Keep Nahant Wild


Nahant is the smallest town in Massachusetts by land size.

We are one square mile, but we are a proud island community when it comes to defending our Wild spaces. Native Americans called the area Nahant, meaning "the point" or "almost an island." The original Indian name of the place, Nahanten, signifies twins or two things united, referring to the two connected islands forming it.

History of East Point.  


A rocky promontory that juts out into Massachusetts Bay, East Point is a dramatic location with a storied past.

Archaeological records indicate it was first home to Native Americans long before English settlers arrived.

Early on, settlers were granted land for home sites - but only if they cleared the land of trees and created pastureland for livestock. 


In 1800, Nahant was devoid of trees, however, in 1825 things changed dramatically when Frederick Tudor, the Ice King, built a summer cottage in the center of town. 

Tudor began a lifelong campaign to plant trees on treeless Nahant. By 1832, he had 3,358 trees growing in his nursery and within two years, he had some 4,000 trees in cultivation, offering them to summer residents for free if they would plant them on their properties


East Point was taken over by the U.S. Government during the World Wars to provide coastal defense of Boston Harbor. In the 1960's the missile base was decommissioned. Most of East Point was acquired from the government by Northeastern University.

The portion most devastated by the military was left to the town of Nahant. In 1994, the residents of Nahant demonstrated their deep-seated reverence for natural beauty when they raised funds and restored Lodge Park by hauling in thousands of cubic yards of glacial till to fill in the missile silos.


Since the 1960s, the natural habitat has been in a steady state of rejuvenation and restoration. Today, the East Point area of consideration has been designated as a Natural Resource Area and has been preliminarily identified as a Maritime Shrubland, a priority vegetative habitat. It has taken 50 years of undisturbed growth to realize this extraordinary recovery.


The Nahant Historical Society Board of Directors’ Position on Northeastern University Expansion:

The Nahant Historical Society Board of Directors has come to the conclusion that it has a responsibility to NHS members and the people of Nahant to speak out clearly against further expansion by Northeastern University at East Point. East Point is a Natural Resource District under the Town’s By-Laws, and has been for nearly 30 years. If further expansion is allowed, that will be a historic decision which will negatively impact the future of East Point’s landscape, and that of our town, for future generations.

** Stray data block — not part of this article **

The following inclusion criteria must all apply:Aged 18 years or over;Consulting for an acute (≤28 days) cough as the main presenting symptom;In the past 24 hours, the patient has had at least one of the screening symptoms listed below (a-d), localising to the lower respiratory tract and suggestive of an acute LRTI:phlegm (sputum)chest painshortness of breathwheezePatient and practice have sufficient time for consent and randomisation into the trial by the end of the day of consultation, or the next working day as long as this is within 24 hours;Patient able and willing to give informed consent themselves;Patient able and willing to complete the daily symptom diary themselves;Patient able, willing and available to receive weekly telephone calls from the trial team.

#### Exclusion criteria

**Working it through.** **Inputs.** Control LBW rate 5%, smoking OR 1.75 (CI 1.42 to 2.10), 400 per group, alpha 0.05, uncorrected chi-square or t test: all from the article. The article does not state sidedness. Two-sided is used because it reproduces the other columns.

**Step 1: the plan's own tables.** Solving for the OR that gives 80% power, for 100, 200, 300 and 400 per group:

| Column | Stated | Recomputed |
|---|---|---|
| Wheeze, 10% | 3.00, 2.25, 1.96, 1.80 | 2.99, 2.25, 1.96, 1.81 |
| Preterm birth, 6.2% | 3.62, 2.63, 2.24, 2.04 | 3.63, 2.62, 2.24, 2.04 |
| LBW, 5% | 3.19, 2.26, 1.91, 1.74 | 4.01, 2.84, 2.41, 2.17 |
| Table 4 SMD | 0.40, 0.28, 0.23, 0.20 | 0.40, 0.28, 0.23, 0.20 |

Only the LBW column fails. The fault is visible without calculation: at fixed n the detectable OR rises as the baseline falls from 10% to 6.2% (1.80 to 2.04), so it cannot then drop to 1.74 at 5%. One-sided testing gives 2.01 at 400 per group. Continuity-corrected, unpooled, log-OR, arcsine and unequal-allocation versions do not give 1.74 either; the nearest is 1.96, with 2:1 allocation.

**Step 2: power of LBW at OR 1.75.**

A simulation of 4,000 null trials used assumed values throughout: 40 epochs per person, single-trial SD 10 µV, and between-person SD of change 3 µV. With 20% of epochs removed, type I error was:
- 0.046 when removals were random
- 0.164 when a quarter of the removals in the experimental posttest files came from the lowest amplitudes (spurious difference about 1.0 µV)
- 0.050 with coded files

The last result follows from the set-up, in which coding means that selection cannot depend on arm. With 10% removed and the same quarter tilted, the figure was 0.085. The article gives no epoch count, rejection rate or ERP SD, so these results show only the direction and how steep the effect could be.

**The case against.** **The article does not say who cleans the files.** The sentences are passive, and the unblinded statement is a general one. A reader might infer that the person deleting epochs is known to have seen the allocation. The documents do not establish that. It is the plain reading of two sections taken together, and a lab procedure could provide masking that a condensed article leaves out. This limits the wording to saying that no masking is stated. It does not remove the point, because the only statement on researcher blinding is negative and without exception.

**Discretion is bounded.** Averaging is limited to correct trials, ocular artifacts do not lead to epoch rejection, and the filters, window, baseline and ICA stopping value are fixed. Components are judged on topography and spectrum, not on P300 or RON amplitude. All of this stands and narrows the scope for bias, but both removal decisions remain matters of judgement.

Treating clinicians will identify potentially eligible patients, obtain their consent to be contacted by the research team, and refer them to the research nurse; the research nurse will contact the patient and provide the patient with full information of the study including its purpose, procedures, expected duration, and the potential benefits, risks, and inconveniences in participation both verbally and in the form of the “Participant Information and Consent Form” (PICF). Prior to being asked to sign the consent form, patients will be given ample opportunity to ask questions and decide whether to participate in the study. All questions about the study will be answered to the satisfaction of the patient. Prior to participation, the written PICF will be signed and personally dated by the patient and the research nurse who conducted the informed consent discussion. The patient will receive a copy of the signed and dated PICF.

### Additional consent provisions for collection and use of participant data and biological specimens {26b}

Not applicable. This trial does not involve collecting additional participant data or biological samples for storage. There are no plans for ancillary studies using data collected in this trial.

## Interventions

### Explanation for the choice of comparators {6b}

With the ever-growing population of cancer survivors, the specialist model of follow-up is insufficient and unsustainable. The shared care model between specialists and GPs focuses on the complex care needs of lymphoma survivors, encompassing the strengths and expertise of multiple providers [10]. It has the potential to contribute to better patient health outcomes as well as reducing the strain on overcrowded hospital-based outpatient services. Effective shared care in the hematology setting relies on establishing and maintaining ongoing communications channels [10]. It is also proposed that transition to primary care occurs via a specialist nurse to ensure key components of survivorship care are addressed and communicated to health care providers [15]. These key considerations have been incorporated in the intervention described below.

The mission of the Nahant Historical Society is not only to look back at the history of Nahant but also to look forward and speak out against decisions which may have a significant impact upon the cultural and historical direction of Nahant in the future. The Society is tasked to preserve the town’s past for the benefit of future generations. We must keep the essential being of our town...our history, our scenic beauty, our sense of community.

East Point embodies all of these attributes. It is an environmentally sensitive area, as a natural habitat for wild plants, migratory birds, and wildlife of many species. The Point has a unique geological formation, which has delighted and challenged Nahanters for centuries. Its history stretches back to ancient times, back to an era in which some historians believe East Point to have been the landing site of the Viking explorer Thorvald. Early Native Americans used the Point as their summer home and fishing grounds. Its primeval forests were cut down to make way for Ram Pasture for over 100 years, before becoming the site of the Nahant Hotel in the 1800s. East Point was the home of the great statesman and Nahanter Henry Cabot Lodge and his family, before it became an important military site during the Spanish American War, World War I and World War II; and a Nike base during the Cold War. It has been enjoyed for many years as an open recreational space for the townspeople of Nahant, and we hope that what now is open space will remain so.

The Nahant Historical Society supports the vision of Northeastern in wanting to establish the Marine Science Center among world leaders in the fields of marine and environmental science, coastal sustainability and climate change. At the same time, we strongly believe any further expansion of the Marine Science Center will irrevocably change not only the scenic beauty of East Point but also the essential being of our small town.

By this expansion, Northeastern may well be destroying the very things they are hoping to study.

We prefer Northeastern to build their vision in a community that has the size and infrastructure to support their long-term goals. Nahant clearly does not have that infrastructure or size. As one of the preservation-focused organizations in Nahant, the Nahant Historical Society is committed unequivocally to saving and protecting all that is special about our town.